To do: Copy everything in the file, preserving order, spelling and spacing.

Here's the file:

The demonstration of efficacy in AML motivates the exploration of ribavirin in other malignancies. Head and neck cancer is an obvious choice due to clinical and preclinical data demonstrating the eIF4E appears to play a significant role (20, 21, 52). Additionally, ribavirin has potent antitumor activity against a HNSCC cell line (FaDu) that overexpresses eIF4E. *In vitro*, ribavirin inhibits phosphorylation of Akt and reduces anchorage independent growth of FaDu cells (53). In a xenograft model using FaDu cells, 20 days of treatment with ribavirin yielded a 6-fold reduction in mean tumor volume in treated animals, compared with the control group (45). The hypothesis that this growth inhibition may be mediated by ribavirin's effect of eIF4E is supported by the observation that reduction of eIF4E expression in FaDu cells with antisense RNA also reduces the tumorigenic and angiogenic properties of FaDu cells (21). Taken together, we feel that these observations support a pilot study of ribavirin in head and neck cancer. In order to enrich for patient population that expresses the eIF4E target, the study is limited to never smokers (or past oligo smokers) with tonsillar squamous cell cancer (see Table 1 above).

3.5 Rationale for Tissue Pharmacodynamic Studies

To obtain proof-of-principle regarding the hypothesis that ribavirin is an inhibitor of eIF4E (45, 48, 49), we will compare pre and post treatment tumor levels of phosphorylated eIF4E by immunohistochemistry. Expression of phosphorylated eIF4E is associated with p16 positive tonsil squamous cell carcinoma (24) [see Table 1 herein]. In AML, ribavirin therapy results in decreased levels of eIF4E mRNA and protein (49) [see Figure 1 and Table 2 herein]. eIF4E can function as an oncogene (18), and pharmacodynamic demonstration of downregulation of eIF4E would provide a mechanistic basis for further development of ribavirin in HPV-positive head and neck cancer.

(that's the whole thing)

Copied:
The demonstration of efficacy in AML motivates the exploration of ribavirin in other malignancies. Head and neck cancer is an obvious choice due to clinical and preclinical data demonstrating the eIF4E appears to play a significant role (20, 21, 52). Additionally, ribavirin has potent antitumor activity against a HNSCC cell line (FaDu) that overexpresses eIF4E. *In vitro*, ribavirin inhibits phosphorylation of Akt and reduces anchorage independent growth of FaDu cells (53). In a xenograft model using FaDu cells, 20 days of treatment with ribavirin yielded a 6-fold reduction in mean tumor volume in treated animals, compared with the control group (45). The hypothesis that this growth inhibition may be mediated by ribavirin's effect of eIF4E is supported by the observation that reduction of eIF4E expression in FaDu cells with antisense RNA also reduces the tumorigenic and angiogenic properties of FaDu cells (21). Taken together, we feel that these observations support a pilot study of ribavirin in head and neck cancer. In order to enrich for patient population that expresses the eIF4E target, the study is limited to never smokers (or past oligo smokers) with tonsillar squamous cell cancer (see Table 1 above).

3.5 Rationale for Tissue Pharmacodynamic Studies

To obtain proof-of-principle regarding the hypothesis that ribavirin is an inhibitor of eIF4E (45, 48, 49), we will compare pre and post treatment tumor levels of phosphorylated eIF4E by immunohistochemistry. Expression of phosphorylated eIF4E is associated with p16 positive tonsil squamous cell carcinoma (24) [see Table 1 herein]. In AML, ribavirin therapy results in decreased levels of eIF4E mRNA and protein (49) [see Figure 1 and Table 2 herein]. eIF4E can function as an oncogene (18), and pharmacodynamic demonstration of downregulation of eIF4E would provide a mechanistic basis for further development of ribavirin in HPV-positive head and neck cancer.